What a terrible, terrible shame. Western Civilization nurtured capitalism, and now capitalism is destroying it. And these young people seem to welcome the invasion of their homeland. The media and schools have been very efficient in wiping out all traces of blood and soil.

    • prollawalllynotahumanoid

      Capitalism isn’t the problem. It’s corrupt politicians taking bribes and kickbacks from Globalists and the Chinese.

      • WhereAreTheVikings

        Maybe I should have said crony capitalism. Although Italians importing Chinese to make “Italian leather” shoes is not crony capitalism. It is capitalism, pure and simple.

        • prollawalllynotahumanoid

          That would be crony capitalism and globalism combined. They aren’t concerned with the affect their policies have upon their citizens, the health and welfare of their society and culture or their economy. What it isn’t is fair-free trade to further national interests.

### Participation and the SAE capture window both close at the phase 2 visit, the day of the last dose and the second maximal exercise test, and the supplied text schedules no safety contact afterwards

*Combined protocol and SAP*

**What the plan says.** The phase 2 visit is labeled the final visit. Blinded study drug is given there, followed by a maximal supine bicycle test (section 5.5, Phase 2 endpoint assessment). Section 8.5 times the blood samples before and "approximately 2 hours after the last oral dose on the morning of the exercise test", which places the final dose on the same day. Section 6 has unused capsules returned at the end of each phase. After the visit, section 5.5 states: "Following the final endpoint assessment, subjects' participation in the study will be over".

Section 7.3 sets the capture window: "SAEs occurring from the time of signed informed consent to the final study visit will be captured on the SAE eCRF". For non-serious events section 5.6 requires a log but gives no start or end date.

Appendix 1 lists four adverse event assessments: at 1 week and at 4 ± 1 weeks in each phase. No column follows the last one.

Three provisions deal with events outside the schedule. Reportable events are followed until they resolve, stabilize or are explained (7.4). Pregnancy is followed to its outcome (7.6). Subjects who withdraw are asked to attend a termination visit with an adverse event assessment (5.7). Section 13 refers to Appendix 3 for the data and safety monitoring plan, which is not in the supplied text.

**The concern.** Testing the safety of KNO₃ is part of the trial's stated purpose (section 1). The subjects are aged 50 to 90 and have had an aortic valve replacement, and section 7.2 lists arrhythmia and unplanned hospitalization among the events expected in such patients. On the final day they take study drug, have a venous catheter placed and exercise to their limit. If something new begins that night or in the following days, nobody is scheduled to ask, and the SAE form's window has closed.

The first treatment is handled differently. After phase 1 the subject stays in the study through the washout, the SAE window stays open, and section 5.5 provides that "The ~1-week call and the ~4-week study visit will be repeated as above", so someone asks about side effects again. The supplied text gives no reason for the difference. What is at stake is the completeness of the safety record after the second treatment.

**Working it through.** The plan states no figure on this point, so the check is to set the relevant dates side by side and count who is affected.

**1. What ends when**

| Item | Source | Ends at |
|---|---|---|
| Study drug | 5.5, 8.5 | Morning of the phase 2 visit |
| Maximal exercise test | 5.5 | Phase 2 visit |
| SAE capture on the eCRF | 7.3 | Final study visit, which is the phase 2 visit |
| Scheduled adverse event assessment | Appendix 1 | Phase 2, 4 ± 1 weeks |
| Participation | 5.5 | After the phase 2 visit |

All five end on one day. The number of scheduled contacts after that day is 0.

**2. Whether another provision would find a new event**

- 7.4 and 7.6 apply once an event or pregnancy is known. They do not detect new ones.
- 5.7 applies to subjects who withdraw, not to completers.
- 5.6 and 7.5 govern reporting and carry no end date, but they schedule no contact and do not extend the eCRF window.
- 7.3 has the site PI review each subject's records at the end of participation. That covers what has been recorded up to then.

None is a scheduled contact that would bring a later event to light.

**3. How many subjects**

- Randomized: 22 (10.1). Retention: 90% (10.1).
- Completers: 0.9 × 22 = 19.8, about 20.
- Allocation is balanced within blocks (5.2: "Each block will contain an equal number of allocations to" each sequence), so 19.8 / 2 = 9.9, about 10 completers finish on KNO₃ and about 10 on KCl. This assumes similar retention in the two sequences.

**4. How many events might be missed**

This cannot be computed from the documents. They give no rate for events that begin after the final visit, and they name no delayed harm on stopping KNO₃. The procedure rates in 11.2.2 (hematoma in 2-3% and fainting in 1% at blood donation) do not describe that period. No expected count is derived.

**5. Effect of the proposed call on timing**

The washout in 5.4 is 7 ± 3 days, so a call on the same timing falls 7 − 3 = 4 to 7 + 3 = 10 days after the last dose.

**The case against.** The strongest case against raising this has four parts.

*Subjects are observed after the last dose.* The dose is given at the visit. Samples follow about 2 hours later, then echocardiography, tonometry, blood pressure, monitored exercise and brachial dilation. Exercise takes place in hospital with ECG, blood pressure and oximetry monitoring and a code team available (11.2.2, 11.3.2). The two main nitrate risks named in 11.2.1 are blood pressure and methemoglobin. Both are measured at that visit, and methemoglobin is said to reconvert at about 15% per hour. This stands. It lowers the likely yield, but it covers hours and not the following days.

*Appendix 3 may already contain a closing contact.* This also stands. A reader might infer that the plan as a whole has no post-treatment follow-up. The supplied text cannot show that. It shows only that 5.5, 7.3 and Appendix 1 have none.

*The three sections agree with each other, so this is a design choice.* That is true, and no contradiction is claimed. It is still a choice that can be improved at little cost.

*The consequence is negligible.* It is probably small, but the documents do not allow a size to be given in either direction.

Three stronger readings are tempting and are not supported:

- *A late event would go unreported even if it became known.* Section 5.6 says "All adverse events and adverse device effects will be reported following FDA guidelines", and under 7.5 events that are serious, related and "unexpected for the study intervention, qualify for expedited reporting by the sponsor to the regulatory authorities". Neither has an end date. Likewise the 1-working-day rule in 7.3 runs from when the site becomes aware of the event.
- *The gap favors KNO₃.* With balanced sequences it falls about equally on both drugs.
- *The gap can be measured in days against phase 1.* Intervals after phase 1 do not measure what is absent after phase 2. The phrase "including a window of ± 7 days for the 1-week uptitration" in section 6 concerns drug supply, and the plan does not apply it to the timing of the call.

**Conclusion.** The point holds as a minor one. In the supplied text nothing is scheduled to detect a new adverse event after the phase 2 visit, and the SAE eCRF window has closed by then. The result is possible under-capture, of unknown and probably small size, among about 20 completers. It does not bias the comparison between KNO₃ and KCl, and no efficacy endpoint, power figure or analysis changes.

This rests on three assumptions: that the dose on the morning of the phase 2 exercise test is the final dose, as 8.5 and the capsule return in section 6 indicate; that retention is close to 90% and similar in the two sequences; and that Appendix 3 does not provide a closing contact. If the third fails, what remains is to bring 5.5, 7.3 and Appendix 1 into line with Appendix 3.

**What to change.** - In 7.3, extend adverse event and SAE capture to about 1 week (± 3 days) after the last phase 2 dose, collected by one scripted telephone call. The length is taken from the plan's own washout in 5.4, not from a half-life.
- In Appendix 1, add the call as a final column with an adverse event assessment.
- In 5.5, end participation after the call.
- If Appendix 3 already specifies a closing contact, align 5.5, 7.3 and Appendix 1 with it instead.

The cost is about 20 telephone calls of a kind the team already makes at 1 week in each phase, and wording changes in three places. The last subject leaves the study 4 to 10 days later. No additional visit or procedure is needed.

• WhereAreTheVikings

            I’ve always seen them as one and the same, but perhaps they need to be named individually, just to bring home the point.

      • WhereAreTheVikings

        But now that travel is so easy and borders are virtually down through H1bs and the like, theoretically you can’t blame capitalists for the pursuit of cheaper labor, although I do heartily blame them not being more patriotic than that. Perhaps the emerging nationalism will force them to voluntarily do what they should have morally been doing all along, and that is employing business practices that preserve their countries and nationalities. The government should be doing everything it can to encourage that, to the extent that small government should do anything but guard the borders and strictly, drastically, limit immigration.